(16.) Alexander Aizenstatd, Guyana v. Suriname Maritime Boundary Arbitration, in MAX PLANCK ENCYCLOPEDIA OF PUBLIC INTERNATIONAL LAW (2011), [paragraph] 12; Caddell, supra note 15, at 379 n.81; Stephen Fietta, Case Comment on Guyana/Suriname, 102 AM. J. INT'L L. 119, 127 (2008); Jianjun Gao, Comments on Guyana v. Suriname, 8 CHINESE J. INT'L L. 191, 200-01 (2009).

(17.) Volbeda, supra note 11, at 218-34.

(18.) Buga, supra note 14, at 76-77; Zhang, supra note 14, at 530-36.

(19.) Yee, supra note 14, at 689; Zhang, supra note 14, at 532; Andreas Zimmermann & Jelena Baumler, Navigating Through Narrow Jurisdictional Straits: The Philippines --PRC South China Sea Dispute and UNCLOS, 12 L. & PRAC. INT'L CTS. & TRIBUNALS 431, 450-51 (2013).

(20.) Caddell, supra note 15, at 379; Douglas Guilfoyle & Cameron A. Miles, Current Development: Provisional Measures and the MV Arctic Sunrise, 108 AM. J. INT'L L. 271, 284-85 (2014).

(21.) PATRICK DAILLIER ET AL., DROIT INTERNATIONAL PUBLIC 959 (8th ed. 2009); Chester Brown, Inherent Powers in International Adjudication, in THE OXFORD HANDBOOK OF INTERNATIONAL ADJUDICATION 828, 834 (Cesare P.R. Romano et al. eds., 2013); Mary Ellen O'Connell & Lenore VanderZee, The History of International Adjudication, in THE OXFORD HANDBOOK OF INTERNATIONAL ADJUDICATION, supra, at 40, 41; Andreas Paulus, International Adjudication, in THE PHILOSOPHY OF INTERNATIONAL LAW 207, 208 (Samantha Besson & John Tasioulas eds., 2010).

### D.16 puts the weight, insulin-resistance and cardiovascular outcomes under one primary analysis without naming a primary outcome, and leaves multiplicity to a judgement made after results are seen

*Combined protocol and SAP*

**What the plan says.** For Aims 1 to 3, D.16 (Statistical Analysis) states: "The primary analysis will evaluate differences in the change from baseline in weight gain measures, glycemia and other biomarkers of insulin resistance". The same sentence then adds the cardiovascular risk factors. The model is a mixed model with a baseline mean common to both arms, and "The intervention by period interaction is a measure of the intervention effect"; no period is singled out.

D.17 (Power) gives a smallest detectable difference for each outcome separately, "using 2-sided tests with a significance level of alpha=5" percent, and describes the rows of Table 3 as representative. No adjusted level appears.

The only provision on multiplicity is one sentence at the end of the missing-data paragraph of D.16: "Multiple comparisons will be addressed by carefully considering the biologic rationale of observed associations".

(22.) 17 Official Records of the Third United Nations Conference on the Law of the Sea, 185th Plen. Mtg., 11, [paragraph] 47, U.N. Doc. A/CONF.62/SR.185 (Dec. 6, 1982).

(23.) UNCLOS, supra note 1, pmbl.

(24.) Id. art. 286.

(25.) Id. art. 296(1).

(26.) Id. art. 287(1).

(27.) Technically, the ICJ is a "court" rather than a "tribunal."

(28.) Id. art. 288(1).

(29.) E.g., Convention for the Protection of the Marine Environment of the North-East Atlantic art. 32(1), Sept. 22, 1992, 2354 U.N.T.S. 67 [hereinafter OSPAR Convention]; Treaty Concerning the Reciprocal Encouragement and Protection of Investment, Arg.-U.S., art. 8(1), Nov. 14, 1991, 31 I.L.M. 124; Convention on Environmental Impact Assessment in a Transboundary Context art. 15, Feb. 25, 1991, 1989 U.N.T.S. 309; Treaty for the Prohibition of Nuclear Weapons in Latin America art. 24, Feb. 14, 1967, 634 U.N.T.S. 326; Optional Protocol to the Vienna Convention on Consular Relations Concerning the Compulsory Settlement of Disputes art. 1, Apr. 24, 1963, 596 U.N.T.S. 487; Convention on the Prevention and Punishment of the Crime of Genocide art. 9, Dec. 9, 1948, 78 U.N.T.S. 277; Convention on International Civil Aviation art. 84, Dec. 7, 1944, 15 U.N.T.S. 295.